A difficult childhood, several stints in jail and the death of her husband left her weary. Could she regain her faith in God again?
Posted in , Mar 4, 2020
I grew up in a very rigid, dogmatic space. Mistakes and imperfections were unacceptable. I was programmed to believe I could never measure up and that God would punish me severely if I stepped out of line—and I stepped out of line a lot.
My dad was a preacher, who spewed fire and brimstone messages from the pulpit each week, and then at home, made life for me very chaotic. I was abused—slapped, hit with any object within his reach—and shamed for the slightest indiscretions.
My father found forgiveness with me, his family and with God before he died. I have no resentment or bitterness towards him at all.
But before reaching that pivotal point, the abuse left me wary and with a spirit of rebellion. For a very long time, I would say, “If that is what being a Christian is, I don’t want any part of it.”
My concept and understanding of God, and what I learned about religion from a very early age, was distorted. This confusion followed me well into adulthood.
It wasn’t until I was in my early thirties, when a friend of my family invited me to a church that my perspective began to change. I was married then, to a wonderful man. For the first time in my life, I began to experience God’s love in a way I never had before; his kindness, compassion and mercy became very real to me. In this church, I started unlearning everything I thought I knew about God.
Although from the outside, my life seemed happy, the trauma from my childhood was unhealed and unresolved. It wasn’t until my husband died—weeks before our 20th wedding anniversary—that it all started to unravel. I started questioning my relationship with God again.
Instead of relying on Him, to help me deal with the gut-wrenching grief and overwhelming sorrow, I relied on pills. I was prescribed pain pills in my early twenties and taking them became a part of my daily routine for years to come. Because I didn’t understand addiction, I didn’t realize I was living as a functioning addict.
Within the next few years, things got really out of control. I was charged with my first driving under the influence (DUI) at 50-years old. But a mere slap on the wrist allowed me to continue using pills, piling on the DUIs until eventually I ended up in jail.
My first response was to ask God one question: Why? Why did He let this happen to me? I was in denial of anything I had done wrong and refused to take responsibility for my life or my actions. But God did not and would not give up on me, nor would He let me go.
In His sovereignty, and His passionate pursuit of me, I entered a program where the focus was on recovery through the power of Jesus Christ.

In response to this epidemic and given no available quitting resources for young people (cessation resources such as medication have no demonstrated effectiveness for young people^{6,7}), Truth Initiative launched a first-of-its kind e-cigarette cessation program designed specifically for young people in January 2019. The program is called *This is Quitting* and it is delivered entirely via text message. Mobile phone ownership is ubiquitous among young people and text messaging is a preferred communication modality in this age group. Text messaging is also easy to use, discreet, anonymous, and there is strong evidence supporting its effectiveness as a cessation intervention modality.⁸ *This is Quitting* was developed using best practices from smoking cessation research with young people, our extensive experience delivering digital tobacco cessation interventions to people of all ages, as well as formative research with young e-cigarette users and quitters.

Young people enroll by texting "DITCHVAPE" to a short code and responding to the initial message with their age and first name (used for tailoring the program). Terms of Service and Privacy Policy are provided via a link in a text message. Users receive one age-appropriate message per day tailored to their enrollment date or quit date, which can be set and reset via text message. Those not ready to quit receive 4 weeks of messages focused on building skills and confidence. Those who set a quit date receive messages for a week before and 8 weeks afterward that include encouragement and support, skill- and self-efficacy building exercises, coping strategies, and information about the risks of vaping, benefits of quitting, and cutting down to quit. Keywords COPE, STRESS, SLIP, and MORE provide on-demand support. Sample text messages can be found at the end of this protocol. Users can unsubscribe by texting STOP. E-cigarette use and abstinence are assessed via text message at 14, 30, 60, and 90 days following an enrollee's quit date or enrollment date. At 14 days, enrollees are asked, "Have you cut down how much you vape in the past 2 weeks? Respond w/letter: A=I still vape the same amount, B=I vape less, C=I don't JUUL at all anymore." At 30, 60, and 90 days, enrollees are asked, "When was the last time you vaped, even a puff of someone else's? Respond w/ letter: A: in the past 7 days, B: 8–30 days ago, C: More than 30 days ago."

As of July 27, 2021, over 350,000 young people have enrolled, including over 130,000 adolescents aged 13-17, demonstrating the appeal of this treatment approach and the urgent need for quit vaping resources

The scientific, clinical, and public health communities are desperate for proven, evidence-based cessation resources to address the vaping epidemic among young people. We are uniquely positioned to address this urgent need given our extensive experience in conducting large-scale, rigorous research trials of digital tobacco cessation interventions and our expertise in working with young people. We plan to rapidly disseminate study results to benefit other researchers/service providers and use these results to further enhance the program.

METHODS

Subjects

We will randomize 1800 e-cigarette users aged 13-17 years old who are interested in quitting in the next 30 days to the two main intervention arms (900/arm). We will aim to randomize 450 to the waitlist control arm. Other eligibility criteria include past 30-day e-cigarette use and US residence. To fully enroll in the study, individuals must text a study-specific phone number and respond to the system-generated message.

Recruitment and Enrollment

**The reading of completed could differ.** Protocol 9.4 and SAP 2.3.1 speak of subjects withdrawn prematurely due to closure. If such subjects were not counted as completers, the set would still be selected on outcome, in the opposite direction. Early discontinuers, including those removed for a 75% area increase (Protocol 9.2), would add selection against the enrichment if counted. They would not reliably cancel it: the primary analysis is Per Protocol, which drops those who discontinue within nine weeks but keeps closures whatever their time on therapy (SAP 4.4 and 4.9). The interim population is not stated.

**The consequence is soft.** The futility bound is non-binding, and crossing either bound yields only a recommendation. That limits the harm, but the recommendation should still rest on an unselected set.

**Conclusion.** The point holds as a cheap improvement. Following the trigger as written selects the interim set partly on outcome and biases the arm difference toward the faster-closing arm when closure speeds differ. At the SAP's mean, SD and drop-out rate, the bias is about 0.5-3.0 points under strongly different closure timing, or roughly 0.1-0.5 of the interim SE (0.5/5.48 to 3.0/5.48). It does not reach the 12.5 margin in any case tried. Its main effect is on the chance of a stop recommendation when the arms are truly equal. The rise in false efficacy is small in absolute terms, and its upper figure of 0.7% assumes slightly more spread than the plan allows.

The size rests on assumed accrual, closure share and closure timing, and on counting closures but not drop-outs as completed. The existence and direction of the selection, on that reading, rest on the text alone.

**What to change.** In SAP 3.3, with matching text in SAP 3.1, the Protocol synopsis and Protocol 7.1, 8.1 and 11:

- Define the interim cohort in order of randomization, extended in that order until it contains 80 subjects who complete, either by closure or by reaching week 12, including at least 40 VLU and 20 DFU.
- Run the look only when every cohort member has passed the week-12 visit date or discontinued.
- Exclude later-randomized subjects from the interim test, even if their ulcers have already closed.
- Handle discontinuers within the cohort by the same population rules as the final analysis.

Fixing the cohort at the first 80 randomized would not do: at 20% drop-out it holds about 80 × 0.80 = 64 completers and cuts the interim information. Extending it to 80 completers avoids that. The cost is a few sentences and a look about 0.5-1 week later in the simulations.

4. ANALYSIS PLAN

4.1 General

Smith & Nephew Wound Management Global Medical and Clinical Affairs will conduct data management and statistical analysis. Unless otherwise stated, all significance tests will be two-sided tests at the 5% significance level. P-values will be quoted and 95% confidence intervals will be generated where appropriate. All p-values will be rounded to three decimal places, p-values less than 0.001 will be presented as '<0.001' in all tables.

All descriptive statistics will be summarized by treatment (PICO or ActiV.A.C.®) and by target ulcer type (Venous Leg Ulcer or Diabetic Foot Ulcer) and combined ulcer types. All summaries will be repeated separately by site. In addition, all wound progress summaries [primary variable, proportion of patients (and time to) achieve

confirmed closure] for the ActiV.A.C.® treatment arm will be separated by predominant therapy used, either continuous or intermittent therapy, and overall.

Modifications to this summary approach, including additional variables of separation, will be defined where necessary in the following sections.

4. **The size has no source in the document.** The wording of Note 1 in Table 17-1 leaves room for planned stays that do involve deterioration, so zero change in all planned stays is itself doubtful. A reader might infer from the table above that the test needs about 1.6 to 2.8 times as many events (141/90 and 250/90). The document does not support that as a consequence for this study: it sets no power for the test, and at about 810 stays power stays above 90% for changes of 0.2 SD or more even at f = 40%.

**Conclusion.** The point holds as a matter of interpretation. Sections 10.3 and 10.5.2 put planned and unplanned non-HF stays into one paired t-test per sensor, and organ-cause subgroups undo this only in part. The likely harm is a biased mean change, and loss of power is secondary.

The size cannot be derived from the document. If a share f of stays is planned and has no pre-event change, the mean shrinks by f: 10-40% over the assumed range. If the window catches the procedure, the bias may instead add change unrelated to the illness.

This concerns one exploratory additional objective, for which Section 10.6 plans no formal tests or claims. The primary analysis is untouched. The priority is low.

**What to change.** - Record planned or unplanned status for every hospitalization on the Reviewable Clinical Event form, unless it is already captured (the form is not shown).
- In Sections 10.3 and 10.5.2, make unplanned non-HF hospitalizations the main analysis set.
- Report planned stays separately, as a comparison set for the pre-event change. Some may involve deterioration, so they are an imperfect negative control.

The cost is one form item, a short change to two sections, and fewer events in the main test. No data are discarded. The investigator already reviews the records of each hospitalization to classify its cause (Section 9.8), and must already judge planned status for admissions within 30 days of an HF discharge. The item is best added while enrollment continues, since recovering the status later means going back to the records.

That is where He finally got my attention and something in me started changing. Slowly, the layers of hurt, bitterness, betrayal, grief and denial started to peel away like an onion. I realized that it wasn’t God who did this to me, it was me! God had protected me; not only me, but He protected others from me, too. I could have easily hurt or killed someone driving under the influence.
I learned all I could about addiction while in the program. I also healed my broken spirit, ultimately surrendering the power of pills in my life to the power of God. Upon my release from the recovery program, I was determined to live my life differently. I started living out the word of God, reciting verses like Isaiah 58:9-11: "Then you shall call, and the LORD will answer; you shall cry, and he will say, ‘Here I am.’ If you take away the yoke from your midst, the pointing of the finger, and speaking wickedness. And if you give yourself to the hungry and satisfy the desire of the afflicted, then your light will rise in darkness and your gloom will become like midday. And the LORD will guide you continually and satisfy your desire in scorched places and make your bones strong; and you shall be like a watered garden, like a spring of water, whose waters do not fail."
I used to tell myself I couldn’t live without pills. Today, I can’t imagine going back to that life. I am the Recovery Director at my church. I’m a life coach and mentor at a transitional living facility for women who have struggled with addiction and are getting ready for life outside of prison. I go back to the jail where I served time to share my story and give others hope that change is possible. God has blessed me with the gift of a new life and freedom from the grip of addiction. I use that gift to tell my story and to glorify Him. I am proof that with God, nothing is impossible.